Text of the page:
Many people rely on service animals to carry out a number of tasks. However, numerous states have begun to crack down on people who use fake service animals to bring their pets into businesses with them, including Virginia, which passed its own law on the matter in 2016.
There are several different kinds of therapy animals people in the state can use from guide dogs, which help blind or partially blind people get around, to hearing dogs, which help alert their owners to any sounds requiring action in the area. There are many laws related to therapy animals both individuals and businesses in Virginia should be aware of.
Which businesses must accommodate service animals?
Any area in which the general public can come service animals can come, too. That means the state would not expect a private homeowner to make accommodations for a service animal to be on the premises. It does mean the following types of businesses need to allow the dogs on the property:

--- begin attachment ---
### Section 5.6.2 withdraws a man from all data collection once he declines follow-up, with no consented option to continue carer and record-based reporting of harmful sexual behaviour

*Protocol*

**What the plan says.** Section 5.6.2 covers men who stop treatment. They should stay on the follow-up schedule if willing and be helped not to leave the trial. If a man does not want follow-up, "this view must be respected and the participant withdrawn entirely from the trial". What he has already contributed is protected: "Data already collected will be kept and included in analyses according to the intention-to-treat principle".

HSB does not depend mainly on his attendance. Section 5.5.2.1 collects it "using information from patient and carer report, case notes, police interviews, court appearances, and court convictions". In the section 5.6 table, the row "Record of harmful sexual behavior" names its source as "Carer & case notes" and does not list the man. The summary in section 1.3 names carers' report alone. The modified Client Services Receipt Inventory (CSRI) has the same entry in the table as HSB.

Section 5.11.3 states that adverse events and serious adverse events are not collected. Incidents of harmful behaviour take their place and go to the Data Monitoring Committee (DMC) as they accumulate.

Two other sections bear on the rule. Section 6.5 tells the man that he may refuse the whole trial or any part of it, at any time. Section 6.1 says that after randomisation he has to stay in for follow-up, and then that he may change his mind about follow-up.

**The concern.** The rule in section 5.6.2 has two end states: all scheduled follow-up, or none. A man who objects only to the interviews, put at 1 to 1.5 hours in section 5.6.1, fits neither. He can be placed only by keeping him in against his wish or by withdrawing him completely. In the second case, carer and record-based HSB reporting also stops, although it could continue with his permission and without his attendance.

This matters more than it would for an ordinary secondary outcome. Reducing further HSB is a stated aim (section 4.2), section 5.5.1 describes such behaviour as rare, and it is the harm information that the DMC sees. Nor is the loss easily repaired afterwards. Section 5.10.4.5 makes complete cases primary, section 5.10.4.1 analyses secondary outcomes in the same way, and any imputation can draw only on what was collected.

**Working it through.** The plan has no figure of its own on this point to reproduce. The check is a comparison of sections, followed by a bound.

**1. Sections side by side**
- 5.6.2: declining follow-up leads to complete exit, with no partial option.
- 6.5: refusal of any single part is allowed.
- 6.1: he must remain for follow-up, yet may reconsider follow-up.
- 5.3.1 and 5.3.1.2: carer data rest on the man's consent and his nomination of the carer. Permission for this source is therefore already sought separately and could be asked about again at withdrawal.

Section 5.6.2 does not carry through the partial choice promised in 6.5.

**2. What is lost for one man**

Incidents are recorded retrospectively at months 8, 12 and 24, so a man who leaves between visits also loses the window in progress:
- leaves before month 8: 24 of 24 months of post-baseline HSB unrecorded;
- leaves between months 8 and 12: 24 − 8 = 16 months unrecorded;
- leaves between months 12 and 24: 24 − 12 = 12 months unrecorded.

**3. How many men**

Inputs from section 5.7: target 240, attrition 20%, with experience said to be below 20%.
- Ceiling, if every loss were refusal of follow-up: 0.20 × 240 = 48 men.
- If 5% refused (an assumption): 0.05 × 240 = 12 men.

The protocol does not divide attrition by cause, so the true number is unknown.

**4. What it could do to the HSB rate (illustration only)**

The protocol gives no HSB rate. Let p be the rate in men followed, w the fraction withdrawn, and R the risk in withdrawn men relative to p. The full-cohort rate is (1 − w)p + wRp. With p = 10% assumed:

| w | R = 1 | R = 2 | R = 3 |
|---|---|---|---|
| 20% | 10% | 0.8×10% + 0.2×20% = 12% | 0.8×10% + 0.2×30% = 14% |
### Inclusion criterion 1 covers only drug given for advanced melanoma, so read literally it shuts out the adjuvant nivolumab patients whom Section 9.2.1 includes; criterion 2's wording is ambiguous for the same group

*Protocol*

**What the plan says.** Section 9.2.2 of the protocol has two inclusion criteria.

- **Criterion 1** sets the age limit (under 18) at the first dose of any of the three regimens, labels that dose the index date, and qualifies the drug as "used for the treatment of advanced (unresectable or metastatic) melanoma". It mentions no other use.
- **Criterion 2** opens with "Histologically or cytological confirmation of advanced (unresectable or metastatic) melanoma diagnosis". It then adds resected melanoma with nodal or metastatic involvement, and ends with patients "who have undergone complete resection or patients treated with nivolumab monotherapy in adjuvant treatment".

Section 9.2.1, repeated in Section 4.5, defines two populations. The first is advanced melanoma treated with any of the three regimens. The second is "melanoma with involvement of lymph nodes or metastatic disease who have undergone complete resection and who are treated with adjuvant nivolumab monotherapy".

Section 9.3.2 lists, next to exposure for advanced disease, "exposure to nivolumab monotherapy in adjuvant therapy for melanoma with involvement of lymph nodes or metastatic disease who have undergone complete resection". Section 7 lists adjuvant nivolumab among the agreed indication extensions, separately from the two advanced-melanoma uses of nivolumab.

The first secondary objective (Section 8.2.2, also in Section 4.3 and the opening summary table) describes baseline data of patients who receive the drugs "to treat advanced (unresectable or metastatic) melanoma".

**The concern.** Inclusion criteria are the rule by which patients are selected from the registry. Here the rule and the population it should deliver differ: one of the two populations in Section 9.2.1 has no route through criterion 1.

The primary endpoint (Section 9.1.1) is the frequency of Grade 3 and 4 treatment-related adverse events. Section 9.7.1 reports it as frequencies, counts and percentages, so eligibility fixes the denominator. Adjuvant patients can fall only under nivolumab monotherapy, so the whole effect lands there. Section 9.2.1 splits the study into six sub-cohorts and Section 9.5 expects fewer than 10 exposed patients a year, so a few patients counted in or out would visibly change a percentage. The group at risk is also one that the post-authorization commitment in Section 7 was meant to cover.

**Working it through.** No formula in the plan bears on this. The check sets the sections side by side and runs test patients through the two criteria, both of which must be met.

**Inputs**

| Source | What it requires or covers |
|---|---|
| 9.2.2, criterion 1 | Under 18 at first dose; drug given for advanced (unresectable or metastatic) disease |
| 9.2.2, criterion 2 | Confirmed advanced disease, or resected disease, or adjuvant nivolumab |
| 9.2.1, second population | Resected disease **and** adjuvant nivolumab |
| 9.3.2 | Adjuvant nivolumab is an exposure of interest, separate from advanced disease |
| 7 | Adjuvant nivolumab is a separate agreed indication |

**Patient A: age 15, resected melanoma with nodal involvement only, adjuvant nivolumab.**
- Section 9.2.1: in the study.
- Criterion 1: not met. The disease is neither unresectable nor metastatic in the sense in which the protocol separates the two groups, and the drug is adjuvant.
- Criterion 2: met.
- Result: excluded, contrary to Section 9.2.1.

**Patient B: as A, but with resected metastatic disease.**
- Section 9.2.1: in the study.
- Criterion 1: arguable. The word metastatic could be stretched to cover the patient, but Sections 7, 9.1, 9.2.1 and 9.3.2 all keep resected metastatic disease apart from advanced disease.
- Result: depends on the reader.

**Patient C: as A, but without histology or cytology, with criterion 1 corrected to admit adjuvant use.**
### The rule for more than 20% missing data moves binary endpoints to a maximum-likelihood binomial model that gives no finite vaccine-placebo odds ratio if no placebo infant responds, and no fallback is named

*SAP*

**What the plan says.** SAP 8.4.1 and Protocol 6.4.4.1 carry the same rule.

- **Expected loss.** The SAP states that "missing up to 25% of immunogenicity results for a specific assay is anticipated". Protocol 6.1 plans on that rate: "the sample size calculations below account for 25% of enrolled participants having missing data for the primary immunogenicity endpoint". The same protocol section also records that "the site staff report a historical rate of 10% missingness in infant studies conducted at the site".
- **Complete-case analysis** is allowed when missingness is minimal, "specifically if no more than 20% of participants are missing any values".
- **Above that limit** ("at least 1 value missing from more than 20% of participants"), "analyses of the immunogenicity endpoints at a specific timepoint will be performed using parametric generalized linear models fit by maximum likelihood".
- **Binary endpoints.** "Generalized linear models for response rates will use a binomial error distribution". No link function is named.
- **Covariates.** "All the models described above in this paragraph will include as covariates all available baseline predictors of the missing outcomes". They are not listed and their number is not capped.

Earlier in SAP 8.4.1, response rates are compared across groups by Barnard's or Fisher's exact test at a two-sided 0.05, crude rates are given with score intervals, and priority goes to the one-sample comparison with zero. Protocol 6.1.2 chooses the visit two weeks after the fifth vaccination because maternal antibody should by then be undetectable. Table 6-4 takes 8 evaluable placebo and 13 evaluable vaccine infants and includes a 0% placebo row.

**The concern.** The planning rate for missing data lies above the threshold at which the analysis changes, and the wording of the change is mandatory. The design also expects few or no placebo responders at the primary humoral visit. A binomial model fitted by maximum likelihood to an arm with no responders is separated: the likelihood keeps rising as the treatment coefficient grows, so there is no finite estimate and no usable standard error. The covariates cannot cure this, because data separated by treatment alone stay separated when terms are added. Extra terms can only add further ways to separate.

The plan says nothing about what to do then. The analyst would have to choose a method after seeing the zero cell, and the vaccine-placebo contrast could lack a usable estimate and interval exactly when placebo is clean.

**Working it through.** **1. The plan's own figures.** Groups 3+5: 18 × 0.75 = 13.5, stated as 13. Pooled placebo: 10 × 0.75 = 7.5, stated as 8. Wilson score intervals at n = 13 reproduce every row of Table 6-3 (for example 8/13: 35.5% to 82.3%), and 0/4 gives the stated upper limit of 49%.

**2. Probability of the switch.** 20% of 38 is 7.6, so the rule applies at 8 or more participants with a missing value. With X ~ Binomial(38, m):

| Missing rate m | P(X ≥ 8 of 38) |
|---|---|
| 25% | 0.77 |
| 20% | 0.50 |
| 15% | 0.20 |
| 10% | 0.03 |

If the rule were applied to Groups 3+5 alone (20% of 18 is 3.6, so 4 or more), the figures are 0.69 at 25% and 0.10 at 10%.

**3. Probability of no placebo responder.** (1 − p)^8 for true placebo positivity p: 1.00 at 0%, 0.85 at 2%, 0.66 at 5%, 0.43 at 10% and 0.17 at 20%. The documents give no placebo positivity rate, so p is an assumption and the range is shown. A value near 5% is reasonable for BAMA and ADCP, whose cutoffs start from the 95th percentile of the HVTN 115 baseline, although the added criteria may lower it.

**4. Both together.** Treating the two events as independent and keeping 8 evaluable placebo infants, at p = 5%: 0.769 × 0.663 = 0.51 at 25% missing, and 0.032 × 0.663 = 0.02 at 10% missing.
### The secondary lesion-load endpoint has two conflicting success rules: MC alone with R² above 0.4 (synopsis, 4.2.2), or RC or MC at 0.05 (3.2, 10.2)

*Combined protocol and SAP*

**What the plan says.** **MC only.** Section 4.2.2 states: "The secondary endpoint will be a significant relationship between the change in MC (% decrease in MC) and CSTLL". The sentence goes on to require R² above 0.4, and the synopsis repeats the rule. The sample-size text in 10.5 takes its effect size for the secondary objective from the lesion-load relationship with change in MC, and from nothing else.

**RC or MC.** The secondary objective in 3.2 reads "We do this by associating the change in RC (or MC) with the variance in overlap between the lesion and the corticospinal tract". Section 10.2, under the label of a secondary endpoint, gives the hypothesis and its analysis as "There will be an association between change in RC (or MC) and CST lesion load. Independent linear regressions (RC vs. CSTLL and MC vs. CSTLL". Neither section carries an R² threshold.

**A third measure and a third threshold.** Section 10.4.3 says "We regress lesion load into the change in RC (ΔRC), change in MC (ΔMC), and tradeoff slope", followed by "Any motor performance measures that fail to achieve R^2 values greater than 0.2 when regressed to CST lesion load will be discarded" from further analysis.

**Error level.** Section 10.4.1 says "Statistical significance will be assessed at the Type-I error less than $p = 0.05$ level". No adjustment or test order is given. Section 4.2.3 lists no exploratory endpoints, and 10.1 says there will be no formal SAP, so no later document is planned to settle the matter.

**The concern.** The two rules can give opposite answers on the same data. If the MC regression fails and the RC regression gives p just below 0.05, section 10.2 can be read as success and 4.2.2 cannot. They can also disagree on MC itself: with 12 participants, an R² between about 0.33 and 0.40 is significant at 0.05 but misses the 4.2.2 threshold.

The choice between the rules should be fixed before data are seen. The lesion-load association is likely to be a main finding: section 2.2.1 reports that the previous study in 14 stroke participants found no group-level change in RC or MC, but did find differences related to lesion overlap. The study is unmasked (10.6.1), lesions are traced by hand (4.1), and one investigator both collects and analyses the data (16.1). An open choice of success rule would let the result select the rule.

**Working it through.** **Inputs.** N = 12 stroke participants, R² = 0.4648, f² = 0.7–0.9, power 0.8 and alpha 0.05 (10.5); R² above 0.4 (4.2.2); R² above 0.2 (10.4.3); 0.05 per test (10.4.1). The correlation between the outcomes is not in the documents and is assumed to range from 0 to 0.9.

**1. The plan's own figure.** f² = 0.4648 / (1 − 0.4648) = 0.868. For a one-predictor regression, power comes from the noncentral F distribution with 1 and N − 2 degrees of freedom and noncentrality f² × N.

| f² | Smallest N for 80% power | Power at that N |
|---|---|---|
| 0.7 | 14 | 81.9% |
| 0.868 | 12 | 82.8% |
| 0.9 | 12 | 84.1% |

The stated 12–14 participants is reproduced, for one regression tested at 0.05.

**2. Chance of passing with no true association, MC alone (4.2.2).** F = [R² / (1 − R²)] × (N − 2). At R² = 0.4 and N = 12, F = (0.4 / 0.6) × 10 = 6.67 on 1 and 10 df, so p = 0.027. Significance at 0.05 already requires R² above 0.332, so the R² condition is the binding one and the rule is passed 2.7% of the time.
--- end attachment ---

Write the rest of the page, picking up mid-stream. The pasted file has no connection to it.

- Parks and zoos
- Museums, sports stadiums and theaters
- Retail stores
- Public transportation, including buses and subways
What rules must the service animal follow?
When an individual enters a public area, a proprietor of that establishment cannot ask the person what his or her disability is. The dog’s owner can help eliminate any confusion by having the proper identification for the service animal. Guide dogs must be in a harness while hearing dogs must have an orange leash. Any other type of service dog must have a vest, harness or backpack that clearly identifies its role as a service dog.
What about housing?
Some apartment complexes have rules that the tenants cannot have any pets. This rule does not apply to individuals who depend on service animals. However, in the event the service dog causes any damage, the owner will be responsible for paying for any costs.